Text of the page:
I spend far too much time ruminating on theological concerns. It has been pointed out that this could be a form of OCD- obsessive compulsive disorder. Certainly its not fruitful, and I find years go by and I go around and around in circles philosophically. So where is my 'mode, median, and mean' belief system? I consider it to be a subset of the perennial philosophy though my spiritual practice melds hermetic, druidic and Christian themes....
God is, I have no idea how to prove that. God is unknowable in essence for that essence is transcendent. I have arrived at a consistent point of definitely not believing that God and the Cosmos are identical you might say, why retaining the insight that the divine is present 'in some powerful sense' within and through creation - creation manifests the divine will and power.
To resolve the question of divine transcendence versus immanence, I have rather seized upon and somewhat reinterpreted the idea that there divine 'energies' flowing from deity which are distinct from the absolute divine nature - to borrow a notion from Orthodox Christianity - and these energies are penetrating all creation and sustaining it.. The best metaphor for this, I think, is of the distinction between the Sun itself and the divine rays of light-heat that maintain life on earth. Clearly the sun is not on earth in the absolute says, but 'is' in a relative, conditional sense: we only experience the sun 'through' an experience of the light/heat never directly (to stretch the metaphor further, I'd also point out that no one on earth can look at the sun for very long). When we - pagans in particular - find creation, the cosmos to be 'divine', this is because we are seeing these 'energies' in action of fourfold providence: forming, animating, harmonising, preserving. I rather think 'nature' in all its plurality and variety represents different 'modes' or 'modulations' of this divine energy, and personified these modes or modulations of divine energy are our 'gods' or 'daemons' providing being, life and consciousness to the various aspects of nature.
The biggest challenge to belief in God is gratuitous evil. I certainly don't believe all evil has got a particular purpose, or is 'for the best' for particular individuals. I do though find it difficult to imagine a world that does or could not contain evil, because a physical world is necessarily limited and finite, also such a world can only be sustained in operation by hard laws of cause and effect that may cause havoc and destruction to individuals.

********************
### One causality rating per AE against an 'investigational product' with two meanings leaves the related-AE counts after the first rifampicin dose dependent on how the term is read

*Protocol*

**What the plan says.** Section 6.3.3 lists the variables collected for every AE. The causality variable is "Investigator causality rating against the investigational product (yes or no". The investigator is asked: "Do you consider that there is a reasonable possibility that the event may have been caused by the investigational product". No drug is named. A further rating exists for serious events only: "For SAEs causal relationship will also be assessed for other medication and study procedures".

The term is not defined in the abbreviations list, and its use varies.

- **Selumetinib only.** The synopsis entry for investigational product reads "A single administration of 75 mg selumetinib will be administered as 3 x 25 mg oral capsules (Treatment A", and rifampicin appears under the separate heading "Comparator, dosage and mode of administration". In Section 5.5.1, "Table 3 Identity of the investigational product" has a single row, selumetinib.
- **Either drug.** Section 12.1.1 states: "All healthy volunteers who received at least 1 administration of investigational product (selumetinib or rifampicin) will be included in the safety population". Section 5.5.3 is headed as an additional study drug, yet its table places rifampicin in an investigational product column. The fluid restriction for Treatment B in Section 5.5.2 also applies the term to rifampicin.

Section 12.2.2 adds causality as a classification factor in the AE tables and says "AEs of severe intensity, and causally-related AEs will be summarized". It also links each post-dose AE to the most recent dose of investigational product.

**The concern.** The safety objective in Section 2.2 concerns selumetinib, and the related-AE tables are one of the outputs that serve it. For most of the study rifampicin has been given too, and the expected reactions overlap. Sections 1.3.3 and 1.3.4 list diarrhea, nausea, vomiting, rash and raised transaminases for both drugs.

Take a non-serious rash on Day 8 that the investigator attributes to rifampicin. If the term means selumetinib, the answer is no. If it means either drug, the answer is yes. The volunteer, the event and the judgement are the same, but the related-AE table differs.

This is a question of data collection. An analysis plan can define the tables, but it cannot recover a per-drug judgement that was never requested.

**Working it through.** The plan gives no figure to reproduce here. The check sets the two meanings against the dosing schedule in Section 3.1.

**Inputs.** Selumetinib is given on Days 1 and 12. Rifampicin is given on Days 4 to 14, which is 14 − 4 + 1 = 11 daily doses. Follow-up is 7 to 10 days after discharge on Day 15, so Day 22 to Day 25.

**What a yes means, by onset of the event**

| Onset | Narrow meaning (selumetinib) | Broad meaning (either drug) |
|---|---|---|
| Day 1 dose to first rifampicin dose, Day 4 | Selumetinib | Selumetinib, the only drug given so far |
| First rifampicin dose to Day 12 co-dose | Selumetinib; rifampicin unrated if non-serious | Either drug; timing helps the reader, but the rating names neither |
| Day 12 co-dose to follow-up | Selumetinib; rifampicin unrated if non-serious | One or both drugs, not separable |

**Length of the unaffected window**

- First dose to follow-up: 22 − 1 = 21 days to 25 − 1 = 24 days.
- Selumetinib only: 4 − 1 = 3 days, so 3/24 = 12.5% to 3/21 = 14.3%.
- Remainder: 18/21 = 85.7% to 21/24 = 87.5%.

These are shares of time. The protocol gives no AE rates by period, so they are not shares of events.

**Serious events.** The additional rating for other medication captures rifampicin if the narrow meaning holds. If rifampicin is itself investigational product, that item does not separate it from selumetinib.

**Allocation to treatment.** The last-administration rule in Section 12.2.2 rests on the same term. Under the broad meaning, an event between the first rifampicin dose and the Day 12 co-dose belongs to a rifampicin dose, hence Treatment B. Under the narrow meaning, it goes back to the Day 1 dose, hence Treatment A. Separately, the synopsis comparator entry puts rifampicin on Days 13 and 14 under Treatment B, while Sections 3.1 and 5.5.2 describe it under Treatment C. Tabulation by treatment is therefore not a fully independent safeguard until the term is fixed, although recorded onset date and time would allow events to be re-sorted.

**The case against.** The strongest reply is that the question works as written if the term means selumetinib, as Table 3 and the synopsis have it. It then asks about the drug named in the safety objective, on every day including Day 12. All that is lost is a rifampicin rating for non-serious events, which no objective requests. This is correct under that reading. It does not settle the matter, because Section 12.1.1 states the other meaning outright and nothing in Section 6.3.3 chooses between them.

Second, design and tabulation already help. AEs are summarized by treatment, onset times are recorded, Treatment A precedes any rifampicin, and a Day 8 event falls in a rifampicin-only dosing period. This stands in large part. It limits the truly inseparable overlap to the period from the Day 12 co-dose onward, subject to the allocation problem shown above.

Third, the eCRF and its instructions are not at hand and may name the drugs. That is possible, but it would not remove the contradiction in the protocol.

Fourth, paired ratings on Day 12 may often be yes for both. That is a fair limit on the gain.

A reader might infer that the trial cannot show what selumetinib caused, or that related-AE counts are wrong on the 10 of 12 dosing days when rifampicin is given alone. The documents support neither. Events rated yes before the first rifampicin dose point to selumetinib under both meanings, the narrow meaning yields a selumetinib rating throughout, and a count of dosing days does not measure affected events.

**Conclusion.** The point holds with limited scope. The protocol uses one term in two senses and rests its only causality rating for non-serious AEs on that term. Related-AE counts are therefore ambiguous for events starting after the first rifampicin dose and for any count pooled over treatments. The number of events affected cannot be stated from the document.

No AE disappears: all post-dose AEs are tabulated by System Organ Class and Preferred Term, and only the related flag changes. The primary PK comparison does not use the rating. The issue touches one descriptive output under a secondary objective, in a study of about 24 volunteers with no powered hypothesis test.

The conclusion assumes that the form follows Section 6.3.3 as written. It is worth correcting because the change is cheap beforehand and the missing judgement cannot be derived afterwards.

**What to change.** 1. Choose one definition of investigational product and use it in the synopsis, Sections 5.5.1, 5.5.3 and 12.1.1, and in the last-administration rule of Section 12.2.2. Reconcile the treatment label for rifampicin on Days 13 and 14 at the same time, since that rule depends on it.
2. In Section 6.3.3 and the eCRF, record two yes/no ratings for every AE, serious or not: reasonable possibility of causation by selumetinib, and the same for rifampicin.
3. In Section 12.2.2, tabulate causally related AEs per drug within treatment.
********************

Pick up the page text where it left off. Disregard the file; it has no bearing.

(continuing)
I have no doubt that a physical world like ours cannot be 'perfected' to be without the constant possibility of evil and the need to avoid or overcome this. I suppose the problem for theism is not explaining why there is evil and suffering, but why there is no 'intervention' from a deity is supposedly benevolent. I find over many years I cannot believe in a deity who intervenes in the world miraculously to save some and not others. Functionally this means I believe the deity is 'transcendent' and not interfering in the world - like a deist - while my deity is maintaining its fabric (providing the stage but not directing the play).
I can think of various metaphysical and common sense reasons for not supposing a transcendent divinity can intervene in the world. For me any viable understanding or reinterpretation of Christianity must also deny supernatural impositions from outside the cosmos and I have assumed against a future apocalypse that God is waiting to bring (this never ending story of the near ending is getting very tired after 2000 years). However if the divine does not intervene does this mean there is 'no hope' for redemption? Well, perhaps redemption is in the hands of the people properly led by the divine light. Perhaps by utilising some force within the Cosmos, indeed within our selves collectively this will save us in the end from the scourge of death and suffering. And I rather subscribe to Tielhard De Chardin's Omega point notion, and the possibility of final transcendence (the final evolutionary step) via suffering. This is also the way of the Cross of Christianity. Redemption from suffering does not avoid suffering or make suffering 'okay'. Rather something about the world makes evil and suffering inevitable, and ultimately this stems from the cosmos being 'free' and 'independent' of the divine. Good requires the possibility of evil, but not its actuality; there has to be a real choice, a real overcoming, a real evolution of the physical buffeted by the forces of death and decay to arrive at intelligent, creative individuals, with moral sense. Perhaps as in the Eden myth when mankind first developed a strong self consciousness we could have freely chosen the good path while never experiencing evil, and done so indefinitely. But the possibility of evil was always there and eventually finite creatures would push the artificial bounds and choose the 'knowledge of good and evil' but this was also the path not just to folly, but also to wisdom and maturity. So the possibility of natural and moral evil has a cosmic purpose: the separation of the subtle from the gross. By realising our limitation and failure, this should lead not to bitterness and anger, but to realising that we are justing ourselves and our own flaws and disasters by a deep notion of the true, the beautiful and the good, and finding life wanting. The desire for the transcendent in every human breast, is to my mind one of the best 'evidences' of the divine: a lodestone in each one of us that leads us to believe that there is the 'pole' somewhere of goodness to which we should be alligned.